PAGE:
Moving from a quiet to a busy street raises the risk of brain cancer by 10% due to air pollution, a study finds

Woman walking. (Photo: Getty Images)
Woman walking. (Photo: Getty Images)

From townhouses on bustling Cape Town avenues to apartment buildings on busy Johannesburg highways, thousands of South Africans live and work in big cities where toxic fumes and dust are inescapable, surrounding us in the air we breathe.

In recent years, mounting research has found this dirty air has consequences for our health, from aggravating respiratory conditions such as asthma to lowering our IQ.

Now, the teeny nanoparticles in polluted air have been linked to a higher risk of brain cancer.

These ultra-fine particles (UFPs) are produced by fuel burning, particularly in diesel vehicles, and higher exposures significantly increase people’s chances of developing the potentially fatal cancer.

The presence of toxic nanoparticles from air pollution in human brains was first observed in a study published in 2016 in the journal Proceedings of the National Academy of Sciences.

"Any time you burn anything, these small particles are produced," Scott Weichenthal, epidemiologist and co-author of a study published earlier this month, told UPI.

"These particles are so small they can get into our bloodstream and into our brains."

And once there, they can do significant damage, such as increasing our risk of developing brain cancer, Weichenthal tells the Guardian.

The team, from McGill University in Canada, performed their analysis using the medical records and pollution exposure of nearly two million adult Canadians from 1991 to 2016.

Published in the journal Epidemiology, their research found that a one-year increase in pollution exposure of 10 000 nanoparticles per cubic centimetre – the approximate difference between quiet and busy city streets – increased the risk of brain cancer by more than 10%.

Although brain cancers are rare, researchers calculated that an increase in pollution exposure roughly equivalent to moving from a quiet city street to a busy one leads to one extra case of brain cancer for every 100 000 people exposed.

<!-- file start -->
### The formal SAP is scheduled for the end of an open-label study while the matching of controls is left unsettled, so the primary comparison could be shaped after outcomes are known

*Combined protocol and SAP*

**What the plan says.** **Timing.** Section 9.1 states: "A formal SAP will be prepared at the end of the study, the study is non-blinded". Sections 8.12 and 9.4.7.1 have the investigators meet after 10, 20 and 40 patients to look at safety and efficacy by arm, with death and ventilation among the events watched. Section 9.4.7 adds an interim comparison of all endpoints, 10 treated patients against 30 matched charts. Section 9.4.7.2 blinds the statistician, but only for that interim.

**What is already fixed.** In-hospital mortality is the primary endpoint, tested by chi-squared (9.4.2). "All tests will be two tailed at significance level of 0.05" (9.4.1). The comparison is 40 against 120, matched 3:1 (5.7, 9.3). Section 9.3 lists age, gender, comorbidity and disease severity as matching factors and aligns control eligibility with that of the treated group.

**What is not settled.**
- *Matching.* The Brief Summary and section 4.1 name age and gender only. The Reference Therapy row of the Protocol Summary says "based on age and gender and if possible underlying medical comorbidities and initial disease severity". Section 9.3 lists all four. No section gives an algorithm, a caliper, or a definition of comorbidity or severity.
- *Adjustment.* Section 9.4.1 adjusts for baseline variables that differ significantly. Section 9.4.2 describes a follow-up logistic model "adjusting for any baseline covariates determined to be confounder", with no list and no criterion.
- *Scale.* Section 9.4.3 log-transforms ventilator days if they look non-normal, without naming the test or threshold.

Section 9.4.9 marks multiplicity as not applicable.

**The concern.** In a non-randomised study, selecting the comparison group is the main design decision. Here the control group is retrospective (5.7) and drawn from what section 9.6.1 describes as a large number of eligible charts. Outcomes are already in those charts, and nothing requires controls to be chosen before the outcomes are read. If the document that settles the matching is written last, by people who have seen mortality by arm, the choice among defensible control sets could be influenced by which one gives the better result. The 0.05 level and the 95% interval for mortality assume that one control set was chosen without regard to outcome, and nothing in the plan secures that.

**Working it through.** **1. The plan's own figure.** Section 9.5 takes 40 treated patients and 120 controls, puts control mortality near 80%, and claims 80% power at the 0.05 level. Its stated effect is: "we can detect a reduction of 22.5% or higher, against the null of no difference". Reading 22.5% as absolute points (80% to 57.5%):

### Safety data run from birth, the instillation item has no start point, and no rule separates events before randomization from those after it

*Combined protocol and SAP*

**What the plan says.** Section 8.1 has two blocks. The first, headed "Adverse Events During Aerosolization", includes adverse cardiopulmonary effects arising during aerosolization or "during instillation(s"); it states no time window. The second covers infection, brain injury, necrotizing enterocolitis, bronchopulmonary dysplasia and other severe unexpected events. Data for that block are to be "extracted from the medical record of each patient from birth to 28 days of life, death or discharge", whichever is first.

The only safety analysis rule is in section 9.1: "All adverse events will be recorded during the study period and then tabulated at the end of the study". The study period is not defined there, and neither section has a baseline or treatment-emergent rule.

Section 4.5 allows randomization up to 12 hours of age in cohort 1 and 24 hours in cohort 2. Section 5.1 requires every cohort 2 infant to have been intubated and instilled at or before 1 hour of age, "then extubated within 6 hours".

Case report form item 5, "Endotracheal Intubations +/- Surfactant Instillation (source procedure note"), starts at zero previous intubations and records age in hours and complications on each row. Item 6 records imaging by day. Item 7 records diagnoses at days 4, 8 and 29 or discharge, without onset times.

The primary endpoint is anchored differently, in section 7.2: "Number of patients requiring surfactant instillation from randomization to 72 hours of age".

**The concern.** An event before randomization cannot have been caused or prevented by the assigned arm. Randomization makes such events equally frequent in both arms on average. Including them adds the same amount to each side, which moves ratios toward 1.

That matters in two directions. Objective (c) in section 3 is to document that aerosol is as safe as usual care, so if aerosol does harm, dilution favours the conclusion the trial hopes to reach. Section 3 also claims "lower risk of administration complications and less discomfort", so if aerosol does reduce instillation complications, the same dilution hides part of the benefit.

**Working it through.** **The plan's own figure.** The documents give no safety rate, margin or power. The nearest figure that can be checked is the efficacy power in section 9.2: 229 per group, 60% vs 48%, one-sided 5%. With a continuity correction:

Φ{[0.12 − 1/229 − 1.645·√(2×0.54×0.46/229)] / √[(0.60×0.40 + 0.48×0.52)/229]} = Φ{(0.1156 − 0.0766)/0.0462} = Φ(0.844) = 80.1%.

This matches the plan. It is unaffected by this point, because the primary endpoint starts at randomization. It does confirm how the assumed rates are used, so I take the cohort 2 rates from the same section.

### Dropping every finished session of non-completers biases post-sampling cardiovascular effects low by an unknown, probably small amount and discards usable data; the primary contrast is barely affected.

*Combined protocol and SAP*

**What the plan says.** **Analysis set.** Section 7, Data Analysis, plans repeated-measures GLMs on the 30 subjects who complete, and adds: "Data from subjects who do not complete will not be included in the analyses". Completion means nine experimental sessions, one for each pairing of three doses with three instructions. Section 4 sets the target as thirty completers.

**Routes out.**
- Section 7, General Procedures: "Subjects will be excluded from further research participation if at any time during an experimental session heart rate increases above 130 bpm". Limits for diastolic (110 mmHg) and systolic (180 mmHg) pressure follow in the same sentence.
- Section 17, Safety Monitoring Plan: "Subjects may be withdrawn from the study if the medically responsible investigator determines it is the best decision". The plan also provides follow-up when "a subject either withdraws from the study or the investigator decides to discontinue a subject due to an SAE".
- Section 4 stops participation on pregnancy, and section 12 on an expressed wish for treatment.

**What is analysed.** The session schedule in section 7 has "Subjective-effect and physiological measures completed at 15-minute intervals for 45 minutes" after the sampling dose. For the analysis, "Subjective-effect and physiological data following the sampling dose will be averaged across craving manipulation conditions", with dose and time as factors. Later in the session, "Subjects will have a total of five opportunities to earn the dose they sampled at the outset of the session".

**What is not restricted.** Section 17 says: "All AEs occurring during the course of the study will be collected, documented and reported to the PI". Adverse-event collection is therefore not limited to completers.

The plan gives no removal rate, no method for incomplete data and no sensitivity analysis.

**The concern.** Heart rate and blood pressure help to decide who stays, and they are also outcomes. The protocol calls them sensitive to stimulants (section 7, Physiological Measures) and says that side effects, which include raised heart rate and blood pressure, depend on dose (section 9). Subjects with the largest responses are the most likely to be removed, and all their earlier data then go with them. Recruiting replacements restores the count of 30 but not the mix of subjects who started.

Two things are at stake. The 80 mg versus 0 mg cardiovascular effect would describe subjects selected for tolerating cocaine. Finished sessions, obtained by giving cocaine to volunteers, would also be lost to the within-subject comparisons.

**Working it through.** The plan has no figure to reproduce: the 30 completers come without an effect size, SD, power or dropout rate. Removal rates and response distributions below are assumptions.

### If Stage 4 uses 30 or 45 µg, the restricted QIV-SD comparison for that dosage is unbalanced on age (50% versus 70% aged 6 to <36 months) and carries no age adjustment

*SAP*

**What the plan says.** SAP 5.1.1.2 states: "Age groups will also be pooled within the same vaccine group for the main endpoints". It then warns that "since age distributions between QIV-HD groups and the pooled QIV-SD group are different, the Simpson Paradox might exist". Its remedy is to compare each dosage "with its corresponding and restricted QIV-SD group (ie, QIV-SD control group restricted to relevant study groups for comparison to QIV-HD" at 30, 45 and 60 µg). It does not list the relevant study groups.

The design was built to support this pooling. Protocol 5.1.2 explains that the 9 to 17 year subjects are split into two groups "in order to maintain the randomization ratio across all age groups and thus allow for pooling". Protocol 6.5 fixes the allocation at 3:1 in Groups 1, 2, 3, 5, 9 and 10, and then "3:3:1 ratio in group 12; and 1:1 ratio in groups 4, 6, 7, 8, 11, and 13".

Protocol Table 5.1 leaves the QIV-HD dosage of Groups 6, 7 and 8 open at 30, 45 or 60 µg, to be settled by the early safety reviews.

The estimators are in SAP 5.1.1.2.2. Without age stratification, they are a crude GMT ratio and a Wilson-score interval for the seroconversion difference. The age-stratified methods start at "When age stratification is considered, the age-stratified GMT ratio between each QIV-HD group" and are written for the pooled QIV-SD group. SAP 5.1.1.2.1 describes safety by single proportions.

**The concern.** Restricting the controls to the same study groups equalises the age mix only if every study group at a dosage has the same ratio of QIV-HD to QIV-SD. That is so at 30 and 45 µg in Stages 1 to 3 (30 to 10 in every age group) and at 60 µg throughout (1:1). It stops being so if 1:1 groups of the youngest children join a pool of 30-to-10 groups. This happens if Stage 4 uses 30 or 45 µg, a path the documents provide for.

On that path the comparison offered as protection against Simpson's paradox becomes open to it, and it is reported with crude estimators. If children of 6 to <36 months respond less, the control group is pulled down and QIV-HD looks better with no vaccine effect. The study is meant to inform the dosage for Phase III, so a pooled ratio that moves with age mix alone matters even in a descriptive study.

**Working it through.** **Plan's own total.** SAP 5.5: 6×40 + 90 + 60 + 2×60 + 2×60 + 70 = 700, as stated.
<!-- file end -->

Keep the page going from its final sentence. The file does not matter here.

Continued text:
“Environmental risks such as air pollution aren’t large in magnitude – their importance comes because everyone in the population is exposed,” says Weichenthal.

“So when you multiply these small risks by lots of people, all of sudden there can be lots of cases. In a large city, it could be a meaningful number, particularly given the fact that these tumours are often fatal.”

These areas have the worst air pollution in South Africa

Figures contained in a detailed air-quality report presented in parliament by the department of environmental affairs in September show the Vaal Triangle’s air to be the most polluted in the country, followed by the coalfields of the Mpumalanga highveld.

The third worst air quality can be found in and to the north of the Waterberg in Limpopo.

The quality of air was measured by 136 monitoring stations across the country, especially in identified priority areas and areas with dense low-income communities.

On top of the three worst areas referred to above, there were a number of towns and neighbourhoods where air pollution reached unacceptable levels at least once (and in some cases more often) in the last year, reports The South African.

The affected areas mentioned in the report were:

Western Cape

Bellville South

Cape Town Atlantic Seaboard

Cape Town City Bowl




Table View

Eastern Cape

Port Elizabeth-Walmer



Durban Central


Free State

Bloemfontein Central

North West












Springs Central





Sources: The Guardian, The South African, Epidemiology Journal


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